Teacher Accused of Kicking Student in Testicles

CLEVELAND (CN) – An irate gym teacher at a Cleveland charter school kicked an 11-year-old student in the testicles while reprimanding his class, the boy’s mother claims in court.

Sierra Burley sued Harvard Academy Community School and its parent company, Performance Academies LLC, on Monday, claiming the K-8 charter school’s gym teacher, William Norris, kicked her son during a gym class on March 11, 2016.

According to the lawsuit filed in the Cuyahoga County Court of Common Pleas, Norris was “irate” and admonishing his class when the incident with Burley’s son, referred to as J.B., occurred.

“At the time J.B. attempted to retrieve a ball Mr. Norris had picked up, Mr. Norris kicked J.B. and struck him in the testicles,” the complaint states. “J.B. thereafter experienced a small amount of blood in his urine. J.B.’s medical records reflect an abnormal ultrasound finding which possibly represents ‘small hematomas.’ J.B. had no history of blood in his urine, testicular pain, or other such issues prior to this event with Mr. Norris.”

Burley says her son is a good student who was not engaged in disruptive or violent behavior when Norris kicked him.

Harvard Academy reportedly fired Norris on the same day the alleged assault occurred.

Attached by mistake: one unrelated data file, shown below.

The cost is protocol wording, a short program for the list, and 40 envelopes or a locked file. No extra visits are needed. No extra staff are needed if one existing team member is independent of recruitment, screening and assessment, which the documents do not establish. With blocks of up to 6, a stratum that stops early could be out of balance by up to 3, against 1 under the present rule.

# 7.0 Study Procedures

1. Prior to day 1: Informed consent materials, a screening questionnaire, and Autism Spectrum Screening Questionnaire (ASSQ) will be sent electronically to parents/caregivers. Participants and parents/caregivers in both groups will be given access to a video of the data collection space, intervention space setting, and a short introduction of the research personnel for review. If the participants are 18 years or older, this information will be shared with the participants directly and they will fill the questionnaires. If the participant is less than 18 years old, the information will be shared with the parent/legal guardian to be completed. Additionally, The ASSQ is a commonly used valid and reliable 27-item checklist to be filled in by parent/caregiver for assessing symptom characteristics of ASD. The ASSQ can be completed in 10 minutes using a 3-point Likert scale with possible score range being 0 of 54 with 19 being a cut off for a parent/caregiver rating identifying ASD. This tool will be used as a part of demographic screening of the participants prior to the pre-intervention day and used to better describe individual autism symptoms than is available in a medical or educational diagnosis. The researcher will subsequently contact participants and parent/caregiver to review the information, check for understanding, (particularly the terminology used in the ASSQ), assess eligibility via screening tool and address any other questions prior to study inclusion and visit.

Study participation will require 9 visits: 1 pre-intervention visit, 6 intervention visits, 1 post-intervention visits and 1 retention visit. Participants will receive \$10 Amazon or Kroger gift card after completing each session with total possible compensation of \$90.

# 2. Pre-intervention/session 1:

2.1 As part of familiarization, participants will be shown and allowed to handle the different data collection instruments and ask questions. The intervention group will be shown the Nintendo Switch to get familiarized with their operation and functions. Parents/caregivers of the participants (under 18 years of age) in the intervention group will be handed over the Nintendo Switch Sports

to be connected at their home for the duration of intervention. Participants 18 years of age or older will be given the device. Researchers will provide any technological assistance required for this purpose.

The lawsuit does not state what specific activities the gym class was engaging in at the time of the incident, but an enrollment application available on the school’s website shows that the school’s health and fitness regimen includes martial arts classes and padded sparring sessions.

The Ohio Department of Education gave the Harvard Academy failing grades in four of six categories evaluated for the school’s 2015-2016 report card. The other two categories on the report card were not rated at all.

Burley and her son are suing the charter school and its former gym teacher for assault and battery, negligent hiring, intentional infliction of emotional distress, negligence, and loss of consortium.

They seek compensatory damages in excess of $25,000, as well as punitive damages, attorneys’ fees and any other relief the court deems equitable.

Burley and her son are represented by Paul Cristallo of the Cleveland-based law firm Cristallo & LaSalvia.

Harvard Academy did not immediately respond Tuesday to a phone call requesting comment.

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